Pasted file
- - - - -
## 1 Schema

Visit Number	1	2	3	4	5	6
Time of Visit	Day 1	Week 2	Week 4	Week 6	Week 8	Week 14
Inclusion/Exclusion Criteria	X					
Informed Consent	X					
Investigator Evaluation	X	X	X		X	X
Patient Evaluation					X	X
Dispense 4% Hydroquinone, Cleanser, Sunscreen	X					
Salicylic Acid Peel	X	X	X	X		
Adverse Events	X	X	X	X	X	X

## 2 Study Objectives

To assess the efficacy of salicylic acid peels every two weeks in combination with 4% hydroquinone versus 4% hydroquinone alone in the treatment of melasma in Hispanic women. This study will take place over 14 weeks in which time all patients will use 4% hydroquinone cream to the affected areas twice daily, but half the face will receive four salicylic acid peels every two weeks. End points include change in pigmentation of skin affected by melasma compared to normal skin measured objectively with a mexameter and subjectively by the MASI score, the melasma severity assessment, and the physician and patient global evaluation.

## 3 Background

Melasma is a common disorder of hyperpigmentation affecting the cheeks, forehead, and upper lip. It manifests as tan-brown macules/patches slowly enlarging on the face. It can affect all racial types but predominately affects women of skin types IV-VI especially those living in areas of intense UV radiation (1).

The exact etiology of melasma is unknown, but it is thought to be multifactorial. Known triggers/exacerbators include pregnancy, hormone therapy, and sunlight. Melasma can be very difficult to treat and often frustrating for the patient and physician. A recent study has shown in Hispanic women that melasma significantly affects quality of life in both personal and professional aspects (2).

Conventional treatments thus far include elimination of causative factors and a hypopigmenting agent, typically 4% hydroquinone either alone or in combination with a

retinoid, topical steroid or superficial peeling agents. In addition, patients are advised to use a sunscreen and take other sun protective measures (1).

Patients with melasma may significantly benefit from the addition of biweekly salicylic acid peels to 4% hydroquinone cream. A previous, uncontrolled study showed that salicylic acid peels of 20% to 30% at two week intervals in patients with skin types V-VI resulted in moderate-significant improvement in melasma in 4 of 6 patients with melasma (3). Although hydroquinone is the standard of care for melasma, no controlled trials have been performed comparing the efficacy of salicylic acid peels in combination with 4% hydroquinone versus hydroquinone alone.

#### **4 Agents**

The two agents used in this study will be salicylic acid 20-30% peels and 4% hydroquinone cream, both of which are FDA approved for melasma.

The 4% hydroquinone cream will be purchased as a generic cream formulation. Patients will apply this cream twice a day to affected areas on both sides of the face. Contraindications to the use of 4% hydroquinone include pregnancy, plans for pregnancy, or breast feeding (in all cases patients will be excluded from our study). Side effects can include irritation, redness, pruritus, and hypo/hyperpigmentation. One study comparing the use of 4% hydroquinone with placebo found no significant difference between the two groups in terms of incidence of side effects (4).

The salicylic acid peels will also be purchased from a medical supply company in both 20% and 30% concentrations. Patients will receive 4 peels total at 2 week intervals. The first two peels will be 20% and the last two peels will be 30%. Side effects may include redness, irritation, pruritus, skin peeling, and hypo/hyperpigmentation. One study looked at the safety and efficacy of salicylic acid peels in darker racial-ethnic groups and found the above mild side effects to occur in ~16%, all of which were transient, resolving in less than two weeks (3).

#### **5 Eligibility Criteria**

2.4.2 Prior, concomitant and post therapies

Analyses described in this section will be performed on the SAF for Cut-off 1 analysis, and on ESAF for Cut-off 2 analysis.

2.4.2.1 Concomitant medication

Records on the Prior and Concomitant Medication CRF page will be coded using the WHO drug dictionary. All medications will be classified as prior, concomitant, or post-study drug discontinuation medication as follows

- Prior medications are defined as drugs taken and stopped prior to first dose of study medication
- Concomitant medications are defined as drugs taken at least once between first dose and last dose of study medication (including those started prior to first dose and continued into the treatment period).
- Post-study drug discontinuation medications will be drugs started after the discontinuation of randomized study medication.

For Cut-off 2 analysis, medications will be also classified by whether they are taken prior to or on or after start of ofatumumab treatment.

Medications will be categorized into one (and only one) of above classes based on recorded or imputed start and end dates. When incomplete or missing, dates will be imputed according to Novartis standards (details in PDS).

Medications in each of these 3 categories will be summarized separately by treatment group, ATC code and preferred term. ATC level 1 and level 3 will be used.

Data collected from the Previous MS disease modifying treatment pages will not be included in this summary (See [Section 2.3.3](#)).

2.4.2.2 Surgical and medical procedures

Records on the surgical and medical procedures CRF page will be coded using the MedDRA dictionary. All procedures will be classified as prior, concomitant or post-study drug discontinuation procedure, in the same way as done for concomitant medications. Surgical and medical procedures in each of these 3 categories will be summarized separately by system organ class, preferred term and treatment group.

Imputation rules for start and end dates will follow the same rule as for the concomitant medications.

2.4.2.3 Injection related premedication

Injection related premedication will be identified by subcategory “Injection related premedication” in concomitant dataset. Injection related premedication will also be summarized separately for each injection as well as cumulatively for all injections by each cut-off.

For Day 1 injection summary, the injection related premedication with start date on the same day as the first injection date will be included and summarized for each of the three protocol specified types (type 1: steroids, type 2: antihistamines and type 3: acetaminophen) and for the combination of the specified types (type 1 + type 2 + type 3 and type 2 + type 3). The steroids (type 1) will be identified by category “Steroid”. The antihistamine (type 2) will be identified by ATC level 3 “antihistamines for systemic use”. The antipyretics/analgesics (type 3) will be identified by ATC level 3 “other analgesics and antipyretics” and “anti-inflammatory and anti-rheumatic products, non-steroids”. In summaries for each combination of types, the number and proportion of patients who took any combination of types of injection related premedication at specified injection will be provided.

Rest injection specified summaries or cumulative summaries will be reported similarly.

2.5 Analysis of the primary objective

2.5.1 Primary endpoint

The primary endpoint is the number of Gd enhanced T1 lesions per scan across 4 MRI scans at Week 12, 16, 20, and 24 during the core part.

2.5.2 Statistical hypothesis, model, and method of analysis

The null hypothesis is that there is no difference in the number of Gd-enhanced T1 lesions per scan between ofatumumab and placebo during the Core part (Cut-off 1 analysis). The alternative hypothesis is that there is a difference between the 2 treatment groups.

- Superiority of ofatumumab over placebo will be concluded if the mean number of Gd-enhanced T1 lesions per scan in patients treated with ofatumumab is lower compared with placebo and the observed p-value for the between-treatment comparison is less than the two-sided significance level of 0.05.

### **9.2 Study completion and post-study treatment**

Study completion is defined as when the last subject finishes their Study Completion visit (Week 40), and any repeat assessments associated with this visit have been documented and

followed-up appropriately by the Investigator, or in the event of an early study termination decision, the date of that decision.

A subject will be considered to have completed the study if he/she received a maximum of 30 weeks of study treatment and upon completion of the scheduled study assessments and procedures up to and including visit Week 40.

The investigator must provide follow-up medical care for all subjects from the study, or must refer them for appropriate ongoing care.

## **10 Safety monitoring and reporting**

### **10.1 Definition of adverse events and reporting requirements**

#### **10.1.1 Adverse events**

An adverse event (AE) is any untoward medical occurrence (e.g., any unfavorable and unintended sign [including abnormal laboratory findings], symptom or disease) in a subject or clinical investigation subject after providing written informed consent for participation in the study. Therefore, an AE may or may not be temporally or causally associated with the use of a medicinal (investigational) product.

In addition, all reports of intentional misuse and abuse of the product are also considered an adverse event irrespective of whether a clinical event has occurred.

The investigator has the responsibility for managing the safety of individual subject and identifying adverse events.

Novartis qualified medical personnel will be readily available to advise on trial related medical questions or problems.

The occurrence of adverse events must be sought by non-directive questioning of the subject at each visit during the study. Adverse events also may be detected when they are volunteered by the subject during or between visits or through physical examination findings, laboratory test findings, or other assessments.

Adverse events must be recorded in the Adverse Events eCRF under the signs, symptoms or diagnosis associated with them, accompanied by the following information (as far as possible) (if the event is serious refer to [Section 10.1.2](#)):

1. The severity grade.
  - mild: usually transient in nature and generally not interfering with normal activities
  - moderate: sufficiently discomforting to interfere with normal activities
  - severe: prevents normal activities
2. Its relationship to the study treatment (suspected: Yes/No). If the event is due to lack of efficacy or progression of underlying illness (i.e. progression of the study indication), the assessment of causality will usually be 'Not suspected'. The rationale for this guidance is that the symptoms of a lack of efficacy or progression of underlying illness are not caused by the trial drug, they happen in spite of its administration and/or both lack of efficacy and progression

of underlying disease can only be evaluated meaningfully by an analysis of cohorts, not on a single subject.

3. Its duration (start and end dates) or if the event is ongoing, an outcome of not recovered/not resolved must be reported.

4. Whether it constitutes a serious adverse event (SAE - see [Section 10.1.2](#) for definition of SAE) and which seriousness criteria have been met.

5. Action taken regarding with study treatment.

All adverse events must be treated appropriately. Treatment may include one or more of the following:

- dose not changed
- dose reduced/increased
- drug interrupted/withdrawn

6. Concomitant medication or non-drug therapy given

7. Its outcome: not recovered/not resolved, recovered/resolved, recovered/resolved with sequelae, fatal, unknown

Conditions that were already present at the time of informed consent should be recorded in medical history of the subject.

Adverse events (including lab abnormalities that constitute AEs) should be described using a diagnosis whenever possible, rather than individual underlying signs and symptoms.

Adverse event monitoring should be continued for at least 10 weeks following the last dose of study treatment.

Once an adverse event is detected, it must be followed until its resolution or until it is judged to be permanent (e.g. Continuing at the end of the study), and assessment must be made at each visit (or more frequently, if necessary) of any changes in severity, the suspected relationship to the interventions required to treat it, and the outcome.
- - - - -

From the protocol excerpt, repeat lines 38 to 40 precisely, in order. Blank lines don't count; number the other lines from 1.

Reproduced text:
2.4.2.3 Injection related premedication

Injection related premedication will be identified by subcategory “Injection related premedication” in concomitant dataset. Injection related premedication will also be summarized separately for each injection as well as cumulatively for all injections by each cut-off.

For Day 1 injection summary, the injection related premedication with start date on the same day as the first injection date will be included and summarized for each of the three protocol specified types (type 1: steroids, type 2: antihistamines and type 3: acetaminophen) and for the combination of the specified types (type 1 + type 2 + type 3 and type 2 + type 3). The steroids (type 1) will be identified by category “Steroid”. The antihistamine (type 2) will be identified by ATC level 3 “antihistamines for systemic use”. The antipyretics/analgesics (type 3) will be identified by ATC level 3 “other analgesics and antipyretics” and “anti-inflammatory and anti-rheumatic products, non-steroids”. In summaries for each combination of types, the number and proportion of patients who took any combination of types of injection related premedication at specified injection will be provided.